Credit Card Compound Interest Example

Credit card issuers often use compound interest to determine what they (financing institutions) will charge customers for borrowing money.

The interest rate you have to pay is based on compounded-interest as following :

  • Interest on interest
  • Interest on principal

So, you need to know your current Annual Percentage Rate (APR) and your average daily periodic balance.

Compound interest problems are much easier to solve by using the multiplier method. It’s also efficient for calculating a percentage increase or decrease (depreciation).

Most credit cards performed monthly compounding. Your credit-card compound interest at your principal and they multiply that balance with your APR.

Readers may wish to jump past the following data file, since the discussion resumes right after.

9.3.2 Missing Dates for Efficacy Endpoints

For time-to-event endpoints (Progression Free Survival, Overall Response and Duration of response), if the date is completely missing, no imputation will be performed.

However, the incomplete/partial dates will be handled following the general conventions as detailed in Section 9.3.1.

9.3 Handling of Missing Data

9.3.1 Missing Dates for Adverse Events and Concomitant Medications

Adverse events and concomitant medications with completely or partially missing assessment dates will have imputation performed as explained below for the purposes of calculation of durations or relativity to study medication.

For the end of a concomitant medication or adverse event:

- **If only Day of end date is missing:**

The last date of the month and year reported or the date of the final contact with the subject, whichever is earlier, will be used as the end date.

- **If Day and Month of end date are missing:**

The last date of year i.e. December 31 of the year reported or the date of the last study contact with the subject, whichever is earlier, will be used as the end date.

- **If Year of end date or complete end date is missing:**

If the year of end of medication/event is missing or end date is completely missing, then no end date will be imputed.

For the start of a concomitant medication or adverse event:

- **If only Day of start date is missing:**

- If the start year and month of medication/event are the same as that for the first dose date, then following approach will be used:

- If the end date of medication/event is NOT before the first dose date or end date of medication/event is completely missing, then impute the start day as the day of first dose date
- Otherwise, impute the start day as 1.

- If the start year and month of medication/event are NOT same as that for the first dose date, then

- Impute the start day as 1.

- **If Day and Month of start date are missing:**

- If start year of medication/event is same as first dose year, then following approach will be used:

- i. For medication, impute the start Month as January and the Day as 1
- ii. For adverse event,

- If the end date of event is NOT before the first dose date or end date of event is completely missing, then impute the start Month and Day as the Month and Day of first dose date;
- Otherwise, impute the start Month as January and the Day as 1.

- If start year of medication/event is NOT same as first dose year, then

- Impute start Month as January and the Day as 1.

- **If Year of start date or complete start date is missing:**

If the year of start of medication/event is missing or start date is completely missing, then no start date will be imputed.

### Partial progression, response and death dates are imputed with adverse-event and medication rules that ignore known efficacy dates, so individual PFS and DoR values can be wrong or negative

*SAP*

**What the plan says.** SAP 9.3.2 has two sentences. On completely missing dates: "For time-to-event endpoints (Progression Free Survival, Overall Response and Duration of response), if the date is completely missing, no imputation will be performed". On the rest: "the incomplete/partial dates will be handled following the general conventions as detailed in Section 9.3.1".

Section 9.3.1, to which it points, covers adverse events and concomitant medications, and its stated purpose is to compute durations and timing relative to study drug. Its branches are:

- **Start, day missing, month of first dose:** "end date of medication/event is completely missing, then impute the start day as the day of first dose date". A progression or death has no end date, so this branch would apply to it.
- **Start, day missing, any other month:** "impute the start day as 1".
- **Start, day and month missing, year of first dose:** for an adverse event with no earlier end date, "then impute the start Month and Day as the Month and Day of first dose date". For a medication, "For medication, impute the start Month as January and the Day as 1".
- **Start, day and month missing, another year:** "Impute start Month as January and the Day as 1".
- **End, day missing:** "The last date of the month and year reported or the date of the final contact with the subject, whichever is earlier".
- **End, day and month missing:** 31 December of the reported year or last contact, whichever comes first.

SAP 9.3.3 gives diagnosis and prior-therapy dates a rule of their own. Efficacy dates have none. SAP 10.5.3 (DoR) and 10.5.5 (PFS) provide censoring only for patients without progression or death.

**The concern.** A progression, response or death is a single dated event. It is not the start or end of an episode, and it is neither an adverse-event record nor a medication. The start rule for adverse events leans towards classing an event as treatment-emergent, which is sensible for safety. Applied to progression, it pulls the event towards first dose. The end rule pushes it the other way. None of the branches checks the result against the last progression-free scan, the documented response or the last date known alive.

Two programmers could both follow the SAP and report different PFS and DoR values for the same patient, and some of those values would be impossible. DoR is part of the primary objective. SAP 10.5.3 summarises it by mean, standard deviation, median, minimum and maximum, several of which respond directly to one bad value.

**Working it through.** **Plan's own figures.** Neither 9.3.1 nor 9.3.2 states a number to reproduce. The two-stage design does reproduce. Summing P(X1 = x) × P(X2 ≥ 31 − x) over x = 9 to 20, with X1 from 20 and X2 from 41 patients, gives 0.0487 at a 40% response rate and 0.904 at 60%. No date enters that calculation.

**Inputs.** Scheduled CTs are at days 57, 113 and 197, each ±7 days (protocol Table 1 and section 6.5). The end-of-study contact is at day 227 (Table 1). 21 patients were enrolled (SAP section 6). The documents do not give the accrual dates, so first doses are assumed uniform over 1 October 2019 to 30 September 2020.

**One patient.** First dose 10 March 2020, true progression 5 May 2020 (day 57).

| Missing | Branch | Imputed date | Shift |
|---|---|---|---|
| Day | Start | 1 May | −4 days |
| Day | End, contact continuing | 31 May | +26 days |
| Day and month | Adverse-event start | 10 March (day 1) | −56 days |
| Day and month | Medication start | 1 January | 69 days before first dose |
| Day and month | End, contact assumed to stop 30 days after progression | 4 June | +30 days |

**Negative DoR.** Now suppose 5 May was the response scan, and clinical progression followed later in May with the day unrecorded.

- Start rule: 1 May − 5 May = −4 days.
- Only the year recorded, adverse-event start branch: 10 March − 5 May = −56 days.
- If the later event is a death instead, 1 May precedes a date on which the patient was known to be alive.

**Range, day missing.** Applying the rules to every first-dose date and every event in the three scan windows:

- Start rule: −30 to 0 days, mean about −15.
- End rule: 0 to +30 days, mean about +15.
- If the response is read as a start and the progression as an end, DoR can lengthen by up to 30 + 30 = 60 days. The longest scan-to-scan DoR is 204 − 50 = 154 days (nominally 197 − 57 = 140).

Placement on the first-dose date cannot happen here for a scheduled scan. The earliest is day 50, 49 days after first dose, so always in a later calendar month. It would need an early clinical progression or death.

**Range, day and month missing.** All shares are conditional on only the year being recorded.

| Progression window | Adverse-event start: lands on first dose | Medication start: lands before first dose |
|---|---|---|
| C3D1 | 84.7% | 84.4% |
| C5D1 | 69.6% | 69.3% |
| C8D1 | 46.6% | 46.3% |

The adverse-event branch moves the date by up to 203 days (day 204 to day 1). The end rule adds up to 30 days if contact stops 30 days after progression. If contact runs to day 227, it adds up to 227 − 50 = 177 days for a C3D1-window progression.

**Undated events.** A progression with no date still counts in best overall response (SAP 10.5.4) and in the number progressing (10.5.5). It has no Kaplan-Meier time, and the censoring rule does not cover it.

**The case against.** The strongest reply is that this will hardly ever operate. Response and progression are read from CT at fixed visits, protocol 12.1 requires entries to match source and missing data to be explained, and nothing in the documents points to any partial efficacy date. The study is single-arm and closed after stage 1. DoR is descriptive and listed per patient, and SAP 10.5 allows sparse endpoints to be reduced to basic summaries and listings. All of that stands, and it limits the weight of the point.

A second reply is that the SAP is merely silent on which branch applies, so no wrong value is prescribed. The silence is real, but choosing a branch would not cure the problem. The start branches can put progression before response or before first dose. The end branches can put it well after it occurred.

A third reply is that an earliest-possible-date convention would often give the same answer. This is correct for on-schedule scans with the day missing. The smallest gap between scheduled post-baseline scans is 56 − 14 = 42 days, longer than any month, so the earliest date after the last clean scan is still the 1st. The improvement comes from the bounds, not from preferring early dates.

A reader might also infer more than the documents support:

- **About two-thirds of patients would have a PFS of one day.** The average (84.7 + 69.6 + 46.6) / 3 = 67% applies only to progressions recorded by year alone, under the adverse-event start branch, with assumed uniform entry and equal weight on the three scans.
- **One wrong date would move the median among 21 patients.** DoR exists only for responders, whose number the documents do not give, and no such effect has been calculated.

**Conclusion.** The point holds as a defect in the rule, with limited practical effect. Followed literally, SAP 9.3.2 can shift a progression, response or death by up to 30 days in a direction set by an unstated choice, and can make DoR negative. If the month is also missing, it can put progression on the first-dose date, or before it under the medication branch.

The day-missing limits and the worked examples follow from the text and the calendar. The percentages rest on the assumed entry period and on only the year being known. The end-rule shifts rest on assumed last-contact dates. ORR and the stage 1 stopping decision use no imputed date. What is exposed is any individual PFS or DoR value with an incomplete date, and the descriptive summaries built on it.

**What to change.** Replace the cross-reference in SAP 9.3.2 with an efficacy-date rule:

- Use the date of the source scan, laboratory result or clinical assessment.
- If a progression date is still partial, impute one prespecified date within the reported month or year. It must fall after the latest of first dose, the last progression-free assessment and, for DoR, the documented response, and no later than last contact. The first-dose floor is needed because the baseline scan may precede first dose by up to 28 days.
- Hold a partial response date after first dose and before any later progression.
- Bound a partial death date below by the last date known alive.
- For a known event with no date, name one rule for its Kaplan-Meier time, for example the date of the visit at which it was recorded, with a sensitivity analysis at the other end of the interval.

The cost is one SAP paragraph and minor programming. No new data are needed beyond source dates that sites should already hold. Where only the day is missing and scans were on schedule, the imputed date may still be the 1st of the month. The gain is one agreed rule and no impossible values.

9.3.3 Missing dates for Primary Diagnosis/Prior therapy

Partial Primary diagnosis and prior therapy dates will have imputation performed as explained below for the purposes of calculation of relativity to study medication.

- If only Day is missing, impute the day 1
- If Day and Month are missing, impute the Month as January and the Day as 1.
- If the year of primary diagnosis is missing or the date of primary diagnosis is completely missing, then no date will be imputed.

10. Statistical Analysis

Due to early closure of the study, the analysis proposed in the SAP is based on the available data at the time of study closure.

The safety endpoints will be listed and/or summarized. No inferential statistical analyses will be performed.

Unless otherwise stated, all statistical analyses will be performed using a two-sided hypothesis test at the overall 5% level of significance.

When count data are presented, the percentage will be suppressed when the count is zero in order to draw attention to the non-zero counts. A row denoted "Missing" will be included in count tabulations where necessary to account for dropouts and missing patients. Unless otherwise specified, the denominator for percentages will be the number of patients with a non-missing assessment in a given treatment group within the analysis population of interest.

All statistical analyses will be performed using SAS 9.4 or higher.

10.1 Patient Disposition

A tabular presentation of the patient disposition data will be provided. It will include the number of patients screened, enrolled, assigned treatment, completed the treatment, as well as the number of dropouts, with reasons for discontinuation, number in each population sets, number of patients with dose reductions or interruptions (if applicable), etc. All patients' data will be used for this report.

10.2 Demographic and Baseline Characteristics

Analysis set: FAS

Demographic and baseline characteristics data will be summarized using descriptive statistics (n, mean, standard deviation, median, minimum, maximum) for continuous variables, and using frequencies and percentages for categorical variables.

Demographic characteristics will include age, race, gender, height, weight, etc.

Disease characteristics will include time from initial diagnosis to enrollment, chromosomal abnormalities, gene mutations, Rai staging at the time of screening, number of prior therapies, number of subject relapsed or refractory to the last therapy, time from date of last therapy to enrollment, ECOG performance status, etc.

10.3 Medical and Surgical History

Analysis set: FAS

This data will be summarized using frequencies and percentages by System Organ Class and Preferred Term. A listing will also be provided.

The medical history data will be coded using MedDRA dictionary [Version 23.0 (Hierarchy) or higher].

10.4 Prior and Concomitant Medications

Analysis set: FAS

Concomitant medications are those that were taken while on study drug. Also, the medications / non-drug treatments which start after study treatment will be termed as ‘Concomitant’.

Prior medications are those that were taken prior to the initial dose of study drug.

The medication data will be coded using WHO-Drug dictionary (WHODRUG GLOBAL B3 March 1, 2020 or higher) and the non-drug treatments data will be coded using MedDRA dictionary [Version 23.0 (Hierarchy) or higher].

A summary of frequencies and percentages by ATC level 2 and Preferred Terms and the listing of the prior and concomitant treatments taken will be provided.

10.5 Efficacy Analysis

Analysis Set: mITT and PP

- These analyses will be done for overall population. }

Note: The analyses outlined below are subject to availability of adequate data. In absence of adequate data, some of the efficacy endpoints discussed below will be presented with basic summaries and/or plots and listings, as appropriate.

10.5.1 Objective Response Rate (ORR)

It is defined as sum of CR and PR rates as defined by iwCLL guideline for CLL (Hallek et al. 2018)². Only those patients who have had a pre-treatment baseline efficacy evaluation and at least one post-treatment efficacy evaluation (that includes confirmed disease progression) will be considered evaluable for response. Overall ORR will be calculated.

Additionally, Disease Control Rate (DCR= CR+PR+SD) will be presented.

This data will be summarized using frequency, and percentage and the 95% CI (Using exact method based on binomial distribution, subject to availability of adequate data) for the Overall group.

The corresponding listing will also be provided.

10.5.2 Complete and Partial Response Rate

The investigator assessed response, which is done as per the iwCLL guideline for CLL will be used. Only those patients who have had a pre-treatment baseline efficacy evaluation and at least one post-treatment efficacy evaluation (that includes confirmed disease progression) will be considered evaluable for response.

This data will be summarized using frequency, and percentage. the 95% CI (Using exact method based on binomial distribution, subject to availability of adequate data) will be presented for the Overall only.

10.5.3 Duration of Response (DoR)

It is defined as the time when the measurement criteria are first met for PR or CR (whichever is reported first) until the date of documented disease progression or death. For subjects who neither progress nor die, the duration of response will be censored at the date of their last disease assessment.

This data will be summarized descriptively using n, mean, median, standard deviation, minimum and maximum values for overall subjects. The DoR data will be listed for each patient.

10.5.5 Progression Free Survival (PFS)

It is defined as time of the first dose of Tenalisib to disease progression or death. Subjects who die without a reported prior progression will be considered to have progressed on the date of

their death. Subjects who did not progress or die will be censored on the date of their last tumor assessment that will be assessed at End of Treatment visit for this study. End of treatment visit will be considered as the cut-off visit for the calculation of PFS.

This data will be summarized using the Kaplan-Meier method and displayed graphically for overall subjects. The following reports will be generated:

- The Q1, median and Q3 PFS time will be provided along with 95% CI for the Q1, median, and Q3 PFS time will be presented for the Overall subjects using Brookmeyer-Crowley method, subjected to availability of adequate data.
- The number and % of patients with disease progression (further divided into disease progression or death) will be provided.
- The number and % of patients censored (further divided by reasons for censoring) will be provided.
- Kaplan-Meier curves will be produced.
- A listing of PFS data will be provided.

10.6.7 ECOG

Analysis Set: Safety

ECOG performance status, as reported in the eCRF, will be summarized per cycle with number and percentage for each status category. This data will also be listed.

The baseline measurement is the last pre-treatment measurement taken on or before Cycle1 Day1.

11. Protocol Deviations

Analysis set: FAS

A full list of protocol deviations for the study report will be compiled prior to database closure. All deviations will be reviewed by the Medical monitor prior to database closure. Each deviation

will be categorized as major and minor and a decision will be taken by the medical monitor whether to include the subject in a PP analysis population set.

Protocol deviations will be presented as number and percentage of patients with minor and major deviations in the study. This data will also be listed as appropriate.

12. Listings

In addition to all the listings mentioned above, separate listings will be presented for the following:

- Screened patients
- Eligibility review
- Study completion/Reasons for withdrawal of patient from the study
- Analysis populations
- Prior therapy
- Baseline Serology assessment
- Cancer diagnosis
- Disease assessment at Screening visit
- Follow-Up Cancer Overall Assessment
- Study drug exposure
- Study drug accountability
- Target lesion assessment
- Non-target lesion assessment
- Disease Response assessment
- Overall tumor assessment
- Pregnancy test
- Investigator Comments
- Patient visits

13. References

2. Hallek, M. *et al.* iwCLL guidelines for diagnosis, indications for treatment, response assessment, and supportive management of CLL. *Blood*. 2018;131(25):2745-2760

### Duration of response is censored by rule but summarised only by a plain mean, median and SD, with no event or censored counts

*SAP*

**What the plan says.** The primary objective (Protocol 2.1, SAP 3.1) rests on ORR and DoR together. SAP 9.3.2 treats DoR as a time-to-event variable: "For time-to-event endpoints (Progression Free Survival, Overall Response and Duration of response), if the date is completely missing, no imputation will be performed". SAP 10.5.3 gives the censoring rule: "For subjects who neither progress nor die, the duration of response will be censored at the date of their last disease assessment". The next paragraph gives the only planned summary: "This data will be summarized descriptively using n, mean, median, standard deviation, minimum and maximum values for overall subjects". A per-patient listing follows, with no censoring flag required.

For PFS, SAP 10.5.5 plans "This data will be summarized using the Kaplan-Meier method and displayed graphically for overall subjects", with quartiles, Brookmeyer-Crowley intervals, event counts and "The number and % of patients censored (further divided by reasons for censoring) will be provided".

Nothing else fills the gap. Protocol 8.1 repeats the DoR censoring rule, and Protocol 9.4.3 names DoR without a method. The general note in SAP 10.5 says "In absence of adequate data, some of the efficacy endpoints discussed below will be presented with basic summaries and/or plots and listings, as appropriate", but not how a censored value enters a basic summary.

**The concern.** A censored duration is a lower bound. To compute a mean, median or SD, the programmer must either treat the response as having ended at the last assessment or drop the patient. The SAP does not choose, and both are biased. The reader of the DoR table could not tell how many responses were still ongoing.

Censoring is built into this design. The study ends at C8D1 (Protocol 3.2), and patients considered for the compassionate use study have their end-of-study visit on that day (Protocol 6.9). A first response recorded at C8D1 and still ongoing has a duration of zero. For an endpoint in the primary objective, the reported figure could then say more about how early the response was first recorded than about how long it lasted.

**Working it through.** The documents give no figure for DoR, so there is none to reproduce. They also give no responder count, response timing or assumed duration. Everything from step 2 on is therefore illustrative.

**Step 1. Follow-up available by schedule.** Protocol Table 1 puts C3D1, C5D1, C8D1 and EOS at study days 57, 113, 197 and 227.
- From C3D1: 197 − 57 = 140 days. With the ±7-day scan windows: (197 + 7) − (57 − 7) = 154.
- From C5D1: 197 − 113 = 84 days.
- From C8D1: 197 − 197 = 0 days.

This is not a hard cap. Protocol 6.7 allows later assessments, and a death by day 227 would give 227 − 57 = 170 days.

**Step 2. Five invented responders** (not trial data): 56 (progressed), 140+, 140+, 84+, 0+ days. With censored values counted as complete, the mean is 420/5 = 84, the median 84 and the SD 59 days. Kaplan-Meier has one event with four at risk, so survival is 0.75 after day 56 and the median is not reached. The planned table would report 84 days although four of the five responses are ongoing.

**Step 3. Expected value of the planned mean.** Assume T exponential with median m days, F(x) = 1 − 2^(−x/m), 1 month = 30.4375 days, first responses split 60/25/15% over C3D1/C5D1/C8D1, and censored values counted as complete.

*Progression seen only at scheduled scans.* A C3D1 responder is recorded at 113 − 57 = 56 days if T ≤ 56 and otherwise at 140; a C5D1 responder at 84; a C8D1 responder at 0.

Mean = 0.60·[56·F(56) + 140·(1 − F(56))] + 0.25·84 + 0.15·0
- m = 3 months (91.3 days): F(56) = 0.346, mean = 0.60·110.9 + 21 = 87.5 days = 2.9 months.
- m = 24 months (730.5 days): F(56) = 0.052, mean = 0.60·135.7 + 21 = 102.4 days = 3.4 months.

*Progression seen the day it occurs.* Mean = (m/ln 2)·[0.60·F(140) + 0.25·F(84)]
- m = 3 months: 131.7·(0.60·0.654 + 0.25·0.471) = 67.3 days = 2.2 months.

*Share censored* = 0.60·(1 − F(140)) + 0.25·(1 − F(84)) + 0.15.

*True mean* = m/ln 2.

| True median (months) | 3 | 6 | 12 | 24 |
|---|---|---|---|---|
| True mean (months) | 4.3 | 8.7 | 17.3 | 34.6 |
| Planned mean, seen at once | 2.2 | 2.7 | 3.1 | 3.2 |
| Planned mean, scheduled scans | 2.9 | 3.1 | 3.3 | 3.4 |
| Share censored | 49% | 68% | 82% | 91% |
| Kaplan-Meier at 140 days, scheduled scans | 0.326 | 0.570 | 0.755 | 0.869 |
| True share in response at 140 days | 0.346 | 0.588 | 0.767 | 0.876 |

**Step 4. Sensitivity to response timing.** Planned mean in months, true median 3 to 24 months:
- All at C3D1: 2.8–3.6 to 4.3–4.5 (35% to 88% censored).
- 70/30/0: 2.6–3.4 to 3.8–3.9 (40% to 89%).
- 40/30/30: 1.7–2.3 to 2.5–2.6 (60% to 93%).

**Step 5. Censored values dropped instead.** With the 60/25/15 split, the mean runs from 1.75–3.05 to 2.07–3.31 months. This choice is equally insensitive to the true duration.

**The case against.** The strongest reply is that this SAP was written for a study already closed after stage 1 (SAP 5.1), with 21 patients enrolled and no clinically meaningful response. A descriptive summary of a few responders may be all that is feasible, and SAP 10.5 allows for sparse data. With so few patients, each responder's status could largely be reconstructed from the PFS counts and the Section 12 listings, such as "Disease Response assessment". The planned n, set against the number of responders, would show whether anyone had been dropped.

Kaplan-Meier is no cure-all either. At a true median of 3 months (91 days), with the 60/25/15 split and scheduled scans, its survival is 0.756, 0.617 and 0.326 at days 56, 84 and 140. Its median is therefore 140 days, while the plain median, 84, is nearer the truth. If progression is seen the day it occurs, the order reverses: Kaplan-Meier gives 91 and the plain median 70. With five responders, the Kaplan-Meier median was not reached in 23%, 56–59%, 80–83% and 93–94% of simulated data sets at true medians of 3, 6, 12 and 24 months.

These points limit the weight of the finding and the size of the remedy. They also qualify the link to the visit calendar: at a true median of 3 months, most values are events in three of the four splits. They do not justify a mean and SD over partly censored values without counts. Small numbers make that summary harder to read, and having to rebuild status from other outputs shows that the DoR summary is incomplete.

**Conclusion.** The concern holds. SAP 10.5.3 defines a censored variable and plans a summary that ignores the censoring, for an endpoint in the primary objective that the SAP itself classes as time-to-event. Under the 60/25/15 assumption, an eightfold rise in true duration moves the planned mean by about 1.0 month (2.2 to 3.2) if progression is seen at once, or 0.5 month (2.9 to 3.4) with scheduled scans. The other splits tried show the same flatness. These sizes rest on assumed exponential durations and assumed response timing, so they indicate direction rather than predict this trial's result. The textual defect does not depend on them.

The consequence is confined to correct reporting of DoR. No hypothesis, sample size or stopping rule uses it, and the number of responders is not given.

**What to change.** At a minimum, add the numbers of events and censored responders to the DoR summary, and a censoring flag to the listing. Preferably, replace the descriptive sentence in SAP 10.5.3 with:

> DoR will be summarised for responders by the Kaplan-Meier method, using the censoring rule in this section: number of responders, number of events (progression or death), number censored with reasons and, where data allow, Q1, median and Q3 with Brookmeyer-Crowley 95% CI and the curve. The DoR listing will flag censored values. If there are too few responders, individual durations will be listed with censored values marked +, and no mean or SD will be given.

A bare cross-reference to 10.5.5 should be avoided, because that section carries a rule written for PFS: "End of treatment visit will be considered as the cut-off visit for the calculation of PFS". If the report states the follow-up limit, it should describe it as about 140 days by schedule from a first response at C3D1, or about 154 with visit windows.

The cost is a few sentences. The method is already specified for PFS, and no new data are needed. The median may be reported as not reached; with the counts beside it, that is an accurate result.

For example, let’s think of compound interest on credit cards for the average of the situation below.

Situation: John owe’s £1,200 on his credit card. His limit is £1,500. He pays interest at 1.5% monthly. Show that John exceeds his limit after 15 months.

Depend on you to use the app calculator such as above to calculate multipliers concept formula.